17. ^ "Webby Nominees & Winners". Webbyawards.com. Archived from the original on May 20, 2010. Retrieved May 22, 2010.
  18. ^ Sabew.Com[dead link]
  19. ^ Royal.Reliaserve.Com Archived January 30, 2009, at the Wayback Machine
  20. ^ "It's The Economy, NY". Thirteen. Archived from the original on July 9, 2010. Retrieved May 22, 2010.
  21. ^ a b Kelly, Jon. "Billions Co-Creator Andrew Ross Sorkin Reveals How He Brought Wall Street Drama to TV". Vanity Fair. Archived from the original on February 21, 2016. Retrieved February 22, 2016.
  22. ^ Orden, Erica. "Manhattan U.S. Attorney Preet Bharara's Office Gets Hollywood Treatment in Showtime Series". Wall Street Journal. ISSN 0099-9660. Archived from the original on February 4, 2016. Retrieved February 22, 2016.
  23. ^ "Too Big to Fail, Andrew Ross Sorkin, Penguin Group (USA)". Us.penguingroup.com. Archived from the original on July 27, 2010. Retrieved May 22, 2010.. ISBN 978-0-670-02125-3
  24. ^ a b "Early Loeb winners: NYT's Sorkin and Pogue". Talking Biz News. June 29, 2010. Archived from the original on February 4, 2019. Retrieved February 3, 2019.
  25. ^ "Too Big to Fail (2012)". Archived from the original on November 26, 2010. Retrieved July 1, 2018.
  26. ^ "2005 Winners". UCLA Anderson School of Management. Archived from the original on December 16, 2005. Retrieved May 22, 2010 – via Internet Archive.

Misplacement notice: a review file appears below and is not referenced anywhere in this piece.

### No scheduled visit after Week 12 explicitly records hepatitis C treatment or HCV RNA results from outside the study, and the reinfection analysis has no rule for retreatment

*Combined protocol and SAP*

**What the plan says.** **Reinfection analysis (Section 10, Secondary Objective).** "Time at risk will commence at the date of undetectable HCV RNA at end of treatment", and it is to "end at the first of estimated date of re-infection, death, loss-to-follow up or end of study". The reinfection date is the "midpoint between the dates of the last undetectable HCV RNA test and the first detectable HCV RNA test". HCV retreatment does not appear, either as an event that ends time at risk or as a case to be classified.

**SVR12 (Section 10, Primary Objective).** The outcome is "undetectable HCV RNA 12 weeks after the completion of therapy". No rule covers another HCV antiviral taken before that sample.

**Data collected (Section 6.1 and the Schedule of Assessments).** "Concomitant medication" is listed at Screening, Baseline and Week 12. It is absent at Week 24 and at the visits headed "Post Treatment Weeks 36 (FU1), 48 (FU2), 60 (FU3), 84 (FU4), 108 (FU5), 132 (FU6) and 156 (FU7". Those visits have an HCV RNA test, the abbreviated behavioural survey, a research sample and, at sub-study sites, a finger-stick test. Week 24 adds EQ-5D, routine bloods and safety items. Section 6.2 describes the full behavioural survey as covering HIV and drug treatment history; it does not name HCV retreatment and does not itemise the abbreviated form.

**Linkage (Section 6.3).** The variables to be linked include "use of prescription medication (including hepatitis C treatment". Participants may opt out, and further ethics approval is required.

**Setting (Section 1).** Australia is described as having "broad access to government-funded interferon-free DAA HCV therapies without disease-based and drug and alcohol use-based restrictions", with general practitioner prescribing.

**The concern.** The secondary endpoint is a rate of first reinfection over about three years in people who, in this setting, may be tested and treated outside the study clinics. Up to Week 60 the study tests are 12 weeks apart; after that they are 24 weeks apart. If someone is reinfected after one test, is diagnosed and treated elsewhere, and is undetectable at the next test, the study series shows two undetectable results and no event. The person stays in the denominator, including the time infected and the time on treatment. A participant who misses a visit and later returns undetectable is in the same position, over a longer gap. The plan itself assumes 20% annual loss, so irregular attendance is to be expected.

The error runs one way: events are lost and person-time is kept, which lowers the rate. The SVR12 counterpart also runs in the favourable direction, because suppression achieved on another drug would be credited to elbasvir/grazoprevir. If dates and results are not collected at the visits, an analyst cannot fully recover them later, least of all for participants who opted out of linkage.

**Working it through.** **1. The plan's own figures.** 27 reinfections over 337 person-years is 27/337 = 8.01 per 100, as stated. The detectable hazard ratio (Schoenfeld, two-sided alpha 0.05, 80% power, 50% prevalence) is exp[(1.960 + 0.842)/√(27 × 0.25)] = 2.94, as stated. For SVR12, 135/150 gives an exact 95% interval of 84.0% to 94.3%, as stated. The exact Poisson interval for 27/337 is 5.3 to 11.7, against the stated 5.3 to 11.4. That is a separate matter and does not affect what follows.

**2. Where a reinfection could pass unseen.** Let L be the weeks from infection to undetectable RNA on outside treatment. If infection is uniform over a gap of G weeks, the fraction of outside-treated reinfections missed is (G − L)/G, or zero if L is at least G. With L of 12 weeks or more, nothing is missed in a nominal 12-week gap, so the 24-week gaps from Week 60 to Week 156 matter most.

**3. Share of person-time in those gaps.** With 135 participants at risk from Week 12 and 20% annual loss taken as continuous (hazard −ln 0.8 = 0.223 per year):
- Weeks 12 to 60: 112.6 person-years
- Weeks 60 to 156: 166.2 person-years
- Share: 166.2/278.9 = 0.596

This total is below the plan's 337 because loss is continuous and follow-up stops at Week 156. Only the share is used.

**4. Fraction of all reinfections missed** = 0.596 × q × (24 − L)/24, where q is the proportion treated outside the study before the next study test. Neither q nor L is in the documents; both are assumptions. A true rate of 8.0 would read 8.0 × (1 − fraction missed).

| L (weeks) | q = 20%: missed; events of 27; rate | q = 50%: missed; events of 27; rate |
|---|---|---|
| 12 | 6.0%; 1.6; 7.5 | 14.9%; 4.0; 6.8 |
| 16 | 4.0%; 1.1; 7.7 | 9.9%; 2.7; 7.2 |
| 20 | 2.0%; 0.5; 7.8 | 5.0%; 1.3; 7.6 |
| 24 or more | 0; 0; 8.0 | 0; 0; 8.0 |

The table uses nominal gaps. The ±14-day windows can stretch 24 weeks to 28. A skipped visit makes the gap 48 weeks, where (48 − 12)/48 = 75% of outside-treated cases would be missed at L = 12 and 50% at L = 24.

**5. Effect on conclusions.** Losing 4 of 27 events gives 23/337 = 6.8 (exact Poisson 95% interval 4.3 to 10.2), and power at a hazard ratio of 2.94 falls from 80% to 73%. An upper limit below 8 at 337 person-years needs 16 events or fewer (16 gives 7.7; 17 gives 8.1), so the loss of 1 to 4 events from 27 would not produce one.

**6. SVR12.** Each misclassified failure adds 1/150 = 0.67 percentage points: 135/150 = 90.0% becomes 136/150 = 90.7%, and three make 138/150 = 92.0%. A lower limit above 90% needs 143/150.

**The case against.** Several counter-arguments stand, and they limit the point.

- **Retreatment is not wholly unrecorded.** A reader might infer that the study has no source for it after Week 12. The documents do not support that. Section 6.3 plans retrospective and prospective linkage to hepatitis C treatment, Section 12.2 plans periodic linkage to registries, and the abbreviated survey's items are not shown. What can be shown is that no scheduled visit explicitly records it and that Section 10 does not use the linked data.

27. ^ "World Economic Forum - Search tool". Weforum.org. Retrieved May 22, 2010.[permanent dead link]
  28. ^ Silicon Alley Insider (November 8, 2007). "23. Andrew Ross Sorkin". Businessinsider.com. Archived from the original on July 23, 2011. Retrieved May 22, 2010.
  29. ^ Vanity Fair.Com Archived August 30, 2009, at the Wayback Machine
  30. ^ Almaz (April 10, 2013). "40 Under 40 List Includes PR Agency CEO and Andrew Ross Sorkin". PRUSA. EverythingPR. Archived from the original on October 12, 2015. Retrieved October 12, 2015.
  31. ^ a b c "NY Times' Andrew Ross Sorkin Writes Fictional Column Around His Breaking Bad Shout-Out". Mediate. Archived from the original on May 5, 2016. Retrieved February 8, 2016.
  32. ^ Sorkin, Andrew Ross. "Breaking Bad: The Gray Matter of Charity". DealBook. Archived from the original on April 11, 2016. Retrieved February 8, 2016.
  33. ^ "Pilar Queen, Andrew Sorkin". The New York Times. June 10, 2007. Archived from the original on January 18, 2017. Retrieved February 21, 2017.
  34. ^ Clarendon, Dan (July 6, 2021). "CNBC's Andrew Ross Sorkin Explains His Eye Condition". Market Realist. Retrieved July 22, 2021.

External linksEdit